Mexico’s Carlos Slim Gives $2.6 Million To Baylor To Fight Parasite That Causes Chagas Disease

The little-known parasite is a huge problem across Latin America.

A Sept. 30 celebration at Baylor College of Medicine of a $2.6 million donation to fight Chagas disease from the Carlos Slim Foundation. (Left to right: Dr. Paul Klotman, BCM president; Dr. Roberto Tapia-Conyer, CEO of the Carlos Slim Foundation; Dr. Mark Kline, BCM Physician-in-Chief; Dr. Maria Elena Bottazzi, deputy director of the vaccine center; and Dr. Peter Hotez, dean of the BCM’s National School of Tropical Medicine

The little-known parasite that causes Chagas disease is a huge problem across Latin America, infecting five times as many people as HIV. Scientists at Baylor College of Medicine in Houston are working on a therapeutic vaccine.

Chagas disease is caused by a parasite that enters the blood stream and sometimes lives quietly for decades. But up to 30 percent of people will later develop complications, such as heart disease. The microscopic parasite can create little nests inside the cells of the heart muscle, causing cardiac problems and even death, according to Dr. Peter Hotez, dean of Baylor's National School of Tropical Medicine.

"This is a disease that has been around a long time, but it's mostly affecting people living in poverty," Hotez said. "So we really haven't paid much attention to the enormity of the problem."

parasite slide
The parasite that causes Chagas disease, Trypanosoma cruzi, is only found in the western hemisphere.

Poor people tend to be affected because it's transmitted by the kissing bug, an insect that hides in the cracks and crevices of poor-quality houses in tropical climates.

On Wednesday, the Carlos Slim Foundation in Mexico announced a $2.6 million grant to scientists at Baylor who are working on a therapeutic vaccine for Chagas.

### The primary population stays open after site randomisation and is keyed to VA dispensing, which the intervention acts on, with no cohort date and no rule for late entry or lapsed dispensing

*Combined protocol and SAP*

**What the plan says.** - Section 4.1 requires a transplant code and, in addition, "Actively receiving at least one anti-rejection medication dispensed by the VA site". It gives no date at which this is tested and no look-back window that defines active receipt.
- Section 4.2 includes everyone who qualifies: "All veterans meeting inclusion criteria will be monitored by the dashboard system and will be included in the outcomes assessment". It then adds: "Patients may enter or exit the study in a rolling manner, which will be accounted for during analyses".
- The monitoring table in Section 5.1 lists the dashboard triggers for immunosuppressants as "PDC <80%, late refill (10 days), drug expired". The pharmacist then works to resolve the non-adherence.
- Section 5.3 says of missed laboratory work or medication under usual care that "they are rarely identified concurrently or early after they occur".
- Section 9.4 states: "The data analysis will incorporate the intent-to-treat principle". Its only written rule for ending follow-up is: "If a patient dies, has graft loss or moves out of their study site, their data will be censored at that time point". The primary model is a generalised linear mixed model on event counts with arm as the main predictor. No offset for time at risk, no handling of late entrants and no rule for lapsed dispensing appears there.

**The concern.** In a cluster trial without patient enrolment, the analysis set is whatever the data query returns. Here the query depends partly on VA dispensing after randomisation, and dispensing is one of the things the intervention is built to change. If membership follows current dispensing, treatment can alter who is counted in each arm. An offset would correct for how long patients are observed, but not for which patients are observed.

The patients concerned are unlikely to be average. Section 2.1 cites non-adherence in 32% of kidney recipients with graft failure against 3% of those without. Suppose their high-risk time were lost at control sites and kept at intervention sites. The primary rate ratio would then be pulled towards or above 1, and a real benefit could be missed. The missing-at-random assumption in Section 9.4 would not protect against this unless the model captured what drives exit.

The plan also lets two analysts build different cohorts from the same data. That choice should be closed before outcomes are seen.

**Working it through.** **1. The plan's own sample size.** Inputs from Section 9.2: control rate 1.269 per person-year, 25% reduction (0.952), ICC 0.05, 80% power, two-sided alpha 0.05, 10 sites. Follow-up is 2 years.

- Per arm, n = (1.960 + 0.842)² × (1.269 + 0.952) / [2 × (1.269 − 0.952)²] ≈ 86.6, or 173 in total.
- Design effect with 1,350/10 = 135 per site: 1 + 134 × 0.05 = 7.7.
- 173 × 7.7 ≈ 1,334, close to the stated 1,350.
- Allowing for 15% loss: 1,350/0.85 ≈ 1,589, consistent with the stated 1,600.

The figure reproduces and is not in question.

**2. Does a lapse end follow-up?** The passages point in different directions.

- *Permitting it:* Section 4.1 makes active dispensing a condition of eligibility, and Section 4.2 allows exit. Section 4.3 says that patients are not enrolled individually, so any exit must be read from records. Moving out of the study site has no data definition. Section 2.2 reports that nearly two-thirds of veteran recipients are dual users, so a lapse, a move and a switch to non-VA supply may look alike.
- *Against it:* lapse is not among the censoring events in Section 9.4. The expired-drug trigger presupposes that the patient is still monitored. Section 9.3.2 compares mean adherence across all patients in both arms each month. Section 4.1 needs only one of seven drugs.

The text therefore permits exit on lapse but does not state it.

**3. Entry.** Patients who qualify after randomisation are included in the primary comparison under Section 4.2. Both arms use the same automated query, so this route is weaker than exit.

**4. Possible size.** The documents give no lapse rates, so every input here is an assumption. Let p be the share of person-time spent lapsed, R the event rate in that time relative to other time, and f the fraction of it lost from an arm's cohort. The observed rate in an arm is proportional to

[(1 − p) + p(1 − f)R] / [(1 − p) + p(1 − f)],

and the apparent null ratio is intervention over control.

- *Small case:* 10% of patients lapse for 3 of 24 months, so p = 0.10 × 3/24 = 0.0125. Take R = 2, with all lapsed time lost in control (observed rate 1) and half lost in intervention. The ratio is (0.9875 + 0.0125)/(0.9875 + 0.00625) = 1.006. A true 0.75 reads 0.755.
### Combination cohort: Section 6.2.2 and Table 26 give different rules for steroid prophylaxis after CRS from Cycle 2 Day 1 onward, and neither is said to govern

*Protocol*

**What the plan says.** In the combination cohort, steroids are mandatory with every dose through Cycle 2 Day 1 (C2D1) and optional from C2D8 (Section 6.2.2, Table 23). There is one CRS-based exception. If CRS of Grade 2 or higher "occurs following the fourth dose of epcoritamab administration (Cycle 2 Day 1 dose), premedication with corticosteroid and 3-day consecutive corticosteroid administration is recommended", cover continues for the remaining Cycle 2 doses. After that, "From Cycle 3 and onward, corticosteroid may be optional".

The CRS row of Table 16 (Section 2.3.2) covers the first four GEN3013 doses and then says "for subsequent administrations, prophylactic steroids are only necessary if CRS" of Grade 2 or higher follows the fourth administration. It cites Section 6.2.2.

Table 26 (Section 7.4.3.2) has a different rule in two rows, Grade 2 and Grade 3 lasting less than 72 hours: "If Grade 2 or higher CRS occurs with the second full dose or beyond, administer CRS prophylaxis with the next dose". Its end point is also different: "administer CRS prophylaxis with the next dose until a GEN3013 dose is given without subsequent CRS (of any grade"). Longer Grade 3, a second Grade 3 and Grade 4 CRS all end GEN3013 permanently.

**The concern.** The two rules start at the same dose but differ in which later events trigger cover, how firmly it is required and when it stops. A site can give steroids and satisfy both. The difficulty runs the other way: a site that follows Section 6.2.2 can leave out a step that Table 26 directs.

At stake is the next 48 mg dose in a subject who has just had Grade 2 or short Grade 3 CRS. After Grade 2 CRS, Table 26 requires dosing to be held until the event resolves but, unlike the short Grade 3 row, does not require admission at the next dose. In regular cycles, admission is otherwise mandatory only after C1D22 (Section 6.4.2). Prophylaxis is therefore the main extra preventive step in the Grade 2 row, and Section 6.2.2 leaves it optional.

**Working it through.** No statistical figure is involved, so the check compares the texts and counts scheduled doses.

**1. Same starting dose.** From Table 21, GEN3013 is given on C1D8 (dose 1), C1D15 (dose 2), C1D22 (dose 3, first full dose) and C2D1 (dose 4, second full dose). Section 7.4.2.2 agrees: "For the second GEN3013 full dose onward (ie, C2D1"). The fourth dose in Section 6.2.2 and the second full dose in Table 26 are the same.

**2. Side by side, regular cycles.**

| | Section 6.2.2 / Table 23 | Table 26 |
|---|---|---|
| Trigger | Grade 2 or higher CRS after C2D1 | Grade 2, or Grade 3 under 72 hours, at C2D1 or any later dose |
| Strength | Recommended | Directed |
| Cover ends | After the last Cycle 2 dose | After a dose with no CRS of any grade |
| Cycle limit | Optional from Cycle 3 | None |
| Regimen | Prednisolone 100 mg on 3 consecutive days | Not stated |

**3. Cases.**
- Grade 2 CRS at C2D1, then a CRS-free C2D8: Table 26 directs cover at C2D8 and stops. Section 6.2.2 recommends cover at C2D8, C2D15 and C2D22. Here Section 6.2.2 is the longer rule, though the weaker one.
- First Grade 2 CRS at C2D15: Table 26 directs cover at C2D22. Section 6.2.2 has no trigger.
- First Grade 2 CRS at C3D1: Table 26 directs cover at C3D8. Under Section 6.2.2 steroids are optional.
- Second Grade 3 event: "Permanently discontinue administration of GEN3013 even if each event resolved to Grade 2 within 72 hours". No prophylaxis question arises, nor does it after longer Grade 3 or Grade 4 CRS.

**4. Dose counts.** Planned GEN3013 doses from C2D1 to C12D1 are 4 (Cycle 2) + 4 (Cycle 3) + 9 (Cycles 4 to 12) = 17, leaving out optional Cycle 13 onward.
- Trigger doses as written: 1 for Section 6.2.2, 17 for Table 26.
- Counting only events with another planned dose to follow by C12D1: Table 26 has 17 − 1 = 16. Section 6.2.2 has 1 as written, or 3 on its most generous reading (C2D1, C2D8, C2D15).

Although a therapeutic vaccine won't stop someone from getting the parasite, it could slow down the damage to the heart.

The U.S. has an estimated 300,000 cases of Chagas, according to the CDC. Texas is a hot spot, Hotez added.

"It's not unique to people, we're seeing it for instance in the dogs in Texas," Hotez said. "One in ten dogs has Chagasic heart disease. We hear the story every time of people go hunting with their bird dogs and the bird dogs drop dead while running."

Baylor will share its research findings and technology with two universities in Mexico, and future clinical trials will be conducted there.

"What is important is these types of interventions have to reach the people that need it," said Dr. Maria Elena Bottazzi, deputy director of the vaccine center and associate dean of the National School of Tropical Medicine at Baylor.

"It's going to be probably unlikely that the United States will be the sole producer, or distributor, or even developer of such therapeutic vaccine. So it's very important that you transfer the know-how and the technology to organizations that will be really able to advance it and take it on."


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